We present a catalog of 717 candidate galaxies atz> 8 selected from 125 square arcmin of NIRCam imaging as part of the JWST Advanced Deep Extragalactic Survey (JADES). We combine the full JADES imaging data set with data from the JWST Extragalactic Medium Survey and First Reionization Epoch Spectroscopic COmplete Survey (FRESCO) along with extremely deep existing observations from Hubble Space Telescope (HST)/Advanced Camera for Surveys (ACS) for a final filter set that includes 15 JWST/NIRCam filters and five HST/ACS filters. The high-redshift galaxy candidates were selected from their estimated photometric redshifts calculated using a template-fitting approach, followed by visual inspection from seven independent reviewers. We explore these candidates in detail, highlighting interesting resolved or extended sources, sources with very red long-wavelength slopes, and our highest-redshift candidates, which extend tozphot∼ 18. Over 93% of the sources are newly identified from our deep JADES imaging, including 31 new galaxy candidates atzphot> 12. We also investigate potential contamination by stellar objects, and do not find strong evidence from spectral energy distribution fitting that these faint high-redshift galaxy candidates are low-mass stars. Using 42 sources in our sample with measured spectroscopic redshifts from NIRSpec and FRESCO, we find excellent agreement to our photometric redshift estimates, with no catastrophic outliers and an average difference of 〈Δz=zphotzspec〉 = 0.26. These sources comprise one of the most robust samples for probing the early buildup of galaxies within the first few hundred million years of the Universe’s history.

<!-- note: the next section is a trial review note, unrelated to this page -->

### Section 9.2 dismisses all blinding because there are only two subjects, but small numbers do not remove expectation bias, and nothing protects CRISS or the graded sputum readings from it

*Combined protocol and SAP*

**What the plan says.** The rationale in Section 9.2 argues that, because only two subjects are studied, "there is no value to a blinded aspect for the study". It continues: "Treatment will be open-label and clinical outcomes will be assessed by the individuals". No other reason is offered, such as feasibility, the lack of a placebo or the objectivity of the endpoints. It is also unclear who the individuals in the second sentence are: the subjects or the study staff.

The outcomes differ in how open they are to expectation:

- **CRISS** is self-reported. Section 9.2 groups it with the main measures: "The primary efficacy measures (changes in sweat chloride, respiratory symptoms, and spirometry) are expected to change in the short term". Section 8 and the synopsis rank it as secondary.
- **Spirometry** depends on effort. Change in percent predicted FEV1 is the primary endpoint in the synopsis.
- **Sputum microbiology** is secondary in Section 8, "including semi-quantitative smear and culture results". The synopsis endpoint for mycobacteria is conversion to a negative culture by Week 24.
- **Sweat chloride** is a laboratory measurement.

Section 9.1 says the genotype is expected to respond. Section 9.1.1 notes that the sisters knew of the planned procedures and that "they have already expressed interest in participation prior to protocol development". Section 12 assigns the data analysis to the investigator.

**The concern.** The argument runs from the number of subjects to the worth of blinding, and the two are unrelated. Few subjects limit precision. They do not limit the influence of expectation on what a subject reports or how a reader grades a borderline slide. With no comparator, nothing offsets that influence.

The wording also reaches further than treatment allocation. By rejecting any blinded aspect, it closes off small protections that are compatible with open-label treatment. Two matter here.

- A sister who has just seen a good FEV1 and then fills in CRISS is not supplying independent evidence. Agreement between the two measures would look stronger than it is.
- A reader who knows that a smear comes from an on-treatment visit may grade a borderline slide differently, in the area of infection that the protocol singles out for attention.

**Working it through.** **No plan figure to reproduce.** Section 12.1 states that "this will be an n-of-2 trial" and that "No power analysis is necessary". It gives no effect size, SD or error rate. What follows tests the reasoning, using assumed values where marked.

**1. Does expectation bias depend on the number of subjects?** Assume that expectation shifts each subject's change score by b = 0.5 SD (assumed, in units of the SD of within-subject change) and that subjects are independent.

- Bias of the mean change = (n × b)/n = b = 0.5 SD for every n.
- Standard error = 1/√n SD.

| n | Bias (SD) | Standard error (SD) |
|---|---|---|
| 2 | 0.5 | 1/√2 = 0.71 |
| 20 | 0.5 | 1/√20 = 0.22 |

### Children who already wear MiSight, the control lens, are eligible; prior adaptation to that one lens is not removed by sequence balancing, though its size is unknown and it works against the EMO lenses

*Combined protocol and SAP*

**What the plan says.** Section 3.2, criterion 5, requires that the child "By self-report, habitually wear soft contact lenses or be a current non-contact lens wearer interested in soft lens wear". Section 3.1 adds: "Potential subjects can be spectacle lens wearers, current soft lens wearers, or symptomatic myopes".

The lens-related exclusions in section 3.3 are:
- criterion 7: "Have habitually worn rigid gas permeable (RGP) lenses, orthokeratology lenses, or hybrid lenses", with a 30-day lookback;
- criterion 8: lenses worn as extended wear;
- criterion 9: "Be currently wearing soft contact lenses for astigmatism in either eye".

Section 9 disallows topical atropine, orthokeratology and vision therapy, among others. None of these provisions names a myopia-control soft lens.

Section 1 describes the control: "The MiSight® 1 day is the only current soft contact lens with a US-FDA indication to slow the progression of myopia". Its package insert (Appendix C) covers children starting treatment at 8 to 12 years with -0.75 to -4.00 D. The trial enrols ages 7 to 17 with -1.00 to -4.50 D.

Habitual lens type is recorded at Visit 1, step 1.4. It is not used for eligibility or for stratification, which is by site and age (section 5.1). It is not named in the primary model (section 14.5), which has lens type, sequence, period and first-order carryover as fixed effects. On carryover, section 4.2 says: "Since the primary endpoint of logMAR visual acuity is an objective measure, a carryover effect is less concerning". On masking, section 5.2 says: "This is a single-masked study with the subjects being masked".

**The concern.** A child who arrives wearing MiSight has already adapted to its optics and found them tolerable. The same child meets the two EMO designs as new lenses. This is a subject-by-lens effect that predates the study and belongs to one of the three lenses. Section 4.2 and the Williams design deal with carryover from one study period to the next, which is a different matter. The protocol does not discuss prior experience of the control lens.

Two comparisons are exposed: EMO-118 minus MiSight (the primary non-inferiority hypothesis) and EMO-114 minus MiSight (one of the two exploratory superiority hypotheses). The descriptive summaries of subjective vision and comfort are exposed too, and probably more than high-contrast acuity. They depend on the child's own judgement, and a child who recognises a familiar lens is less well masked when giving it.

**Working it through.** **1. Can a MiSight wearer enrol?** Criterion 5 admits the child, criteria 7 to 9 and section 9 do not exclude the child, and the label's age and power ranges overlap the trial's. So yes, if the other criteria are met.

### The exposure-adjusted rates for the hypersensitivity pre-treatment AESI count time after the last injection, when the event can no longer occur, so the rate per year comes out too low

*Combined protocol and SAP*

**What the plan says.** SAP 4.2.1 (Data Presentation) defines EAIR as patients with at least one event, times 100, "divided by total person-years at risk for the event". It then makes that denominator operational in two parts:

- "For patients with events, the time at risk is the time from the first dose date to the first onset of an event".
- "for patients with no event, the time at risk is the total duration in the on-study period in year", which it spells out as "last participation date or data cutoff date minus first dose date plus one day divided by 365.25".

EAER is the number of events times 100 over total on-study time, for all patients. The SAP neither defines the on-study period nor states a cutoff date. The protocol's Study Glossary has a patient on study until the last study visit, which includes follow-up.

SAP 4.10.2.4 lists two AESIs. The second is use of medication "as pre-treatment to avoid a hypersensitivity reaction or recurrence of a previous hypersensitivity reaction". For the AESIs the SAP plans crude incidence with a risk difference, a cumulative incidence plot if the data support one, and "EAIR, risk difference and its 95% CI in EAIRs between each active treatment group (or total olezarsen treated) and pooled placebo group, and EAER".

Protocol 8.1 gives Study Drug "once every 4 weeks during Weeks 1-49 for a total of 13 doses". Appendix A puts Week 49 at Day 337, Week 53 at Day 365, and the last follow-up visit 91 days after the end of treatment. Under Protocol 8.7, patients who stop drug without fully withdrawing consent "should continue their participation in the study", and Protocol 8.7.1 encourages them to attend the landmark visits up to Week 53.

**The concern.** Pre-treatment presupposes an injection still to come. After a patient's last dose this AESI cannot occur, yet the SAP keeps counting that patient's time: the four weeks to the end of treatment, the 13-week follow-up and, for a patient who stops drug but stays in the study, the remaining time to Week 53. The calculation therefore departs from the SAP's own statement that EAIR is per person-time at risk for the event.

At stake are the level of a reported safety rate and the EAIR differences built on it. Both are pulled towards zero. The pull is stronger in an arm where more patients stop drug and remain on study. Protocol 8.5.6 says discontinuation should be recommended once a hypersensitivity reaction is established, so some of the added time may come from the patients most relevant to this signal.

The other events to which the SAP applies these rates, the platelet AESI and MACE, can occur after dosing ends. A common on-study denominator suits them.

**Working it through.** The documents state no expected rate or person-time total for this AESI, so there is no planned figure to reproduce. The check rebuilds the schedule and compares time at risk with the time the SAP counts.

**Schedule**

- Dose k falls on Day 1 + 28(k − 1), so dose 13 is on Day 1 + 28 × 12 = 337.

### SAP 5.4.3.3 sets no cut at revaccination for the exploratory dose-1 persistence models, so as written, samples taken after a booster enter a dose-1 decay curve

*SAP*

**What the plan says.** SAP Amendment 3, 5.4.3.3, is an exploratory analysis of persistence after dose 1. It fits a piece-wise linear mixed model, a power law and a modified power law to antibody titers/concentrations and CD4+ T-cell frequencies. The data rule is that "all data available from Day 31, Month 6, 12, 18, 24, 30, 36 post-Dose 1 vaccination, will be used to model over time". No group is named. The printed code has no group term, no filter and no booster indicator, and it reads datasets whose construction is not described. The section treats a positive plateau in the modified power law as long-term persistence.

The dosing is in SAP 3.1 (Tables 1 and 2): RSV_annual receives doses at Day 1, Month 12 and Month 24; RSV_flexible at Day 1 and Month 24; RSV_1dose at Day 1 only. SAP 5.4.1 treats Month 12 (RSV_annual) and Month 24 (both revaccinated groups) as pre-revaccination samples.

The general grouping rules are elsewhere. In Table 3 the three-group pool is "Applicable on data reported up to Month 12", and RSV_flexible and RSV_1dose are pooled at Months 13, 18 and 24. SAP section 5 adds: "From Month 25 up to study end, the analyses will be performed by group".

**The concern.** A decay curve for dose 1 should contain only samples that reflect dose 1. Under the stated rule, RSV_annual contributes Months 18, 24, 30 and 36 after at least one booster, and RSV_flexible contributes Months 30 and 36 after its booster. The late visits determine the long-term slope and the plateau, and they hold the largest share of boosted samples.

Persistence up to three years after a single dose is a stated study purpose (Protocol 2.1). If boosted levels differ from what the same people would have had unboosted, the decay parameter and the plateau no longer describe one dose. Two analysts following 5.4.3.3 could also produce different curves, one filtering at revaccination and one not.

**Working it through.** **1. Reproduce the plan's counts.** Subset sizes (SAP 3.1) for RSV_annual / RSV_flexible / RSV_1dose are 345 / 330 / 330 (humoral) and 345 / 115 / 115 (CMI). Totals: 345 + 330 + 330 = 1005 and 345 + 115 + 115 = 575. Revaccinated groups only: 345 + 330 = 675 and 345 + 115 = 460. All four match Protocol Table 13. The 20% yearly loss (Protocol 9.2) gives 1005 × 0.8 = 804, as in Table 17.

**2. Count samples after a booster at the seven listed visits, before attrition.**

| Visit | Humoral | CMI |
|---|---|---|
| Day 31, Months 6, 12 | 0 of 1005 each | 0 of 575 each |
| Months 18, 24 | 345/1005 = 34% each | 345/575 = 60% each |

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  4. Abstract

    We present a spectroscopic and photometric analysis of a sample of 416,288 galaxies from the Sloan Digital Sky Survey (SDSS) matched to mid-infrared (mid-IR) data from the Wide-field Infrared Survey Explorer (WISE). By using a new spectroscopic fitting package, GELATO (Galaxy/AGN Emission Line Analysis TOol), we are able to retrieve emission line fluxes and uncertainties for SDSS spectra and robustly determine the presence of broad lines and outflowing components, enabling us to investigate WISE color space as a function of optical spectroscopic properties. In addition, we pursue spectral energy distribution template fitting to assess the relative active galactic nucleus (AGN) contribution and nuclear obscuration to compare to existing mid-IR selection criteria with WISE. We present a selection criterion in mid-IR color space to select AGNs with an ∼80% accuracy and a completeness of ∼16%. This is the first mid-IR color selection defined by solely using the distribution of Type I and Type II optical spectroscopic AGNs in WISE mid-IR color space. Our selection is an improvement of ∼50% in the completeness of targeting spectroscopic AGNs with WISE down to an SDSSr< 17.77 mag. In addition, our new criterion targets a less-luminous population of AGNs, with on average lower [Oiii] luminosities by ∼30% ( > 0.1 dex) compared to typical WISE color–color selections. With upcoming large photometric surveys without corresponding spectroscopy, our method presents a way to select larger populations of AGNs at lower AGN luminosities and higher nuclear obscuration levels than traditional mid-IR color selections.